Seeing the world as it is is Right View.  It also touches on our own views of the world, how we may cling to them, how we may consider them permanent, when they are really impermanent, and how we can get caught up in a “thicket of views”. Exploring the Three Marks of Existence helps you see through getting caught in your own views.
Right Intention
In order not to create more suffering, we need to rely on paying attention (mindfulness) to what our intentions are with others and with our actions. If our intentions stem from anger, resentment, or greed, then we are more likely to do harm than if our intentions are driven to help, to understand, to better our actions in the world. We also need to use intention when we sit for meditation, when we want to speak or act effectively, etc. and to practice the path. Learning how to be mindful to intentions before you act, speak, or write takes some time to learn. But it’s fascinating once you start digging deeply into this area. Once you are aware of your intentions, you sometimes need to consciously set new intentions and let go of the old ones. This is a big part of practice. And it takes practice!
Right Action
With wholesome intentions, our actions are more likely to be skillful as well. This part of the path asks us to pay attention (mindfulness) to how we act or behave in the world, that our actions go towards helping and not harming, that what we do is skillful and don’t do what leads to more suffering. Keep in mind, we are not giving you specifics of what you should do or shouldn’t do. Instead, you learn to develop an ethics meter so to speak, good judgment, based on whether or not your action will bring harm or suffering to yourself or others. You learn to make sure your actions don’t cause suffering.
Right Speech
From the above, you probably figured out already that Right Speech is talking, and includes emailing/messaging,  in such a way that you don’t hurt feelings, you don’t lie, don’t use deceptive or intentionally confusing language, that you don’t gossip, or intentionally make people angry with your speech. Why? Because doing so causes suffering to the people you speak or write harshly too. That doesn’t mean you have to withhold your opinion. It does mean, learning to pay attention (mindfulness) to the intention behind what you are saying, and deciding if it’s going to do more harm than good.
Intention plays a big role here. Examine your intentions for wanting to share your opinion, for wanting to correct or criticize, etc. Right Speech, can also be thought of as Right Writing as well, because what we are really talking about here is communication. We want our communications to be of benefit, not harm. This can be tricky in a world where we come across a multitude of opinions and ideas daily. Sometimes we know people’s views are skewed, wrong, delusion, or divisive. Set an example for healthy, helpful communications.
Right Livelihood
Right Livelihood addresses how we earn a living and more. I’ve seen a lot of debates online where people argue about whether it’s ok or not to work at certain places. Again, this is another part of the path that asks us to determine for ourselves if what we do for a living is causing suffering, or whether what we do is neutral or helping. It’s not a matter of this place is bad and that place is good. Mindfulness and intention come into play in how we interact with our coworkers (action), what our jobs ask of us, how we approach our work ethics. You could be working at a place that does service to others, but if you are treating coworkers unfairly, or you are cheating your employers out of hours or money, then you might want to examine your intentions. This is an area that is worth deep and detailed exploration. The Eightfold Path helps us learn to make our own judgment calls about where we work, how we can make the most of it, and how we interact with others while doing our jobs.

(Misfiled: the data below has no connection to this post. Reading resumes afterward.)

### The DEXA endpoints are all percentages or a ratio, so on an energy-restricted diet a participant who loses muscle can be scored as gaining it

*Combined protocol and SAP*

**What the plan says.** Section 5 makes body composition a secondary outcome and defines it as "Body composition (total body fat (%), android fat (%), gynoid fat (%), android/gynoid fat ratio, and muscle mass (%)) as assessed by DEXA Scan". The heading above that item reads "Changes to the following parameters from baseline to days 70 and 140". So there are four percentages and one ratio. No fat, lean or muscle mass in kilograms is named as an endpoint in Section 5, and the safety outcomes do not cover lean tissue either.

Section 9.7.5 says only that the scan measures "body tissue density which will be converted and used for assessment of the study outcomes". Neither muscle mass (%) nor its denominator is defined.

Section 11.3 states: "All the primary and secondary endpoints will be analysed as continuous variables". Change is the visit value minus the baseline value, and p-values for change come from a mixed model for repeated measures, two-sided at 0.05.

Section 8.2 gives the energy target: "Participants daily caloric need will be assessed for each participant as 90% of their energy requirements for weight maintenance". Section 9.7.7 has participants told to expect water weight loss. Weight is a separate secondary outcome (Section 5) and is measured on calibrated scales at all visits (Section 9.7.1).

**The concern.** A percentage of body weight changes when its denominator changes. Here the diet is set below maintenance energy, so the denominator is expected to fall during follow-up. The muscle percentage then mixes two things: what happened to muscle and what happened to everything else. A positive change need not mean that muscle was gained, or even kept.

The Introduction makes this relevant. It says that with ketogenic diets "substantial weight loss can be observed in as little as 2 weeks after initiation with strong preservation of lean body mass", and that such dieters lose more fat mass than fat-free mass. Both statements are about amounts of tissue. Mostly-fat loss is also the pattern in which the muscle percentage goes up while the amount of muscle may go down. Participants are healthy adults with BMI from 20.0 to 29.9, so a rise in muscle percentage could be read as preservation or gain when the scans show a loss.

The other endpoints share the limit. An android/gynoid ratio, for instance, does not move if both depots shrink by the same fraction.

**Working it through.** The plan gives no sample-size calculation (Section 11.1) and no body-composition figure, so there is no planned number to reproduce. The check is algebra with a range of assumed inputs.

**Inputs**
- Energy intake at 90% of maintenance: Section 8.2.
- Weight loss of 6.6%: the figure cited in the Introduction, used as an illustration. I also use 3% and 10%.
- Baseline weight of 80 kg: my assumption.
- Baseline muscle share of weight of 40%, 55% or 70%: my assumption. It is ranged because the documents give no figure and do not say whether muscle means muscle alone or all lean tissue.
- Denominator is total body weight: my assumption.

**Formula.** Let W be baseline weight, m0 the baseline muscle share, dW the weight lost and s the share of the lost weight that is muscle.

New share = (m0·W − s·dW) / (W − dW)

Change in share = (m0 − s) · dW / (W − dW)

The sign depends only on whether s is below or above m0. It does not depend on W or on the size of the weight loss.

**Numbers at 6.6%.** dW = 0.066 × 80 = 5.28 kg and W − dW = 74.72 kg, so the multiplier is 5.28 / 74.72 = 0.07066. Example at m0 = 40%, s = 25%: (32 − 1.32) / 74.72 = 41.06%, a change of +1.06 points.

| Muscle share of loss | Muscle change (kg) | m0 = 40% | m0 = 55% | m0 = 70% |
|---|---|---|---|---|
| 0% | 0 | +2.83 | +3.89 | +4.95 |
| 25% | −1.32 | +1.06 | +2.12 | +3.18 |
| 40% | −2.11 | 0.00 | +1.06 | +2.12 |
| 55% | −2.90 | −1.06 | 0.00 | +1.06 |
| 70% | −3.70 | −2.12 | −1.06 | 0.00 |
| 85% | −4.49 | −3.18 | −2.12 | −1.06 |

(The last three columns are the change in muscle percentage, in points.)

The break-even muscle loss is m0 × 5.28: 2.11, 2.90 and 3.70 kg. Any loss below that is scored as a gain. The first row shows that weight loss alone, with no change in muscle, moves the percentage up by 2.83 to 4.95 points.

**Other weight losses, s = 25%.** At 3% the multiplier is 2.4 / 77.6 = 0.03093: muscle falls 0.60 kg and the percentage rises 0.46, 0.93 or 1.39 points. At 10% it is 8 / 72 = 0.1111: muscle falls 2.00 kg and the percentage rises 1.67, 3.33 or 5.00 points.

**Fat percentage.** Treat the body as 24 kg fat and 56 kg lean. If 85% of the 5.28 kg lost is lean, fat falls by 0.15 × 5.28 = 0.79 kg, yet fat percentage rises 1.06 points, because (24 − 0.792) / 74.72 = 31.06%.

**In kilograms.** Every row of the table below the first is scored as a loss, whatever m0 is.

Right Effort
Without effort, our practice is toast. Of course, we all know that to accomplish anything we need to put effort in. For our practice, however, this effort has the motivation/intention of lessening suffering. So, the effort we put into our practice is the impetus for dropping whatever gets in the way of our developing ethics, compassion, and it motivates us to let go of greed, fear, angst, hatred, self loathing, etc. By practice, I mean all your interactions in the world. Being mindful of where we put our effort in our actions and speech each day is really important. And, of course, we need to apply effort toward other areas of our practice, such as developing mindfulness in meditation so that we can put it to good use throughout our days.
Right Mindfulness
Mindfulness in a nutshell is paying attention, but it stretches beyond that. The norm for many of us is to go through our days, living mostly in our heads, with thoughts of the past or future, in conversation with people who aren’t present, ruminating over and over problems. Now, that’s not to say thinking and problem solving aren’t necessary. They surely are, but there is a time and place for thinking and musing, and it’s not all day long. Mindfulness helps keep us anchored in the present, so we can interact in the world appropriately, so we can apply just the right effort to various tasks, and to help prevent from creating and worsening problems. Living entirely in our heads is a habit that is hard to break. Living in our heads can cause us to do poorly in our jobs, distract us from driving on the road well, and in general can just cause a lot of angst.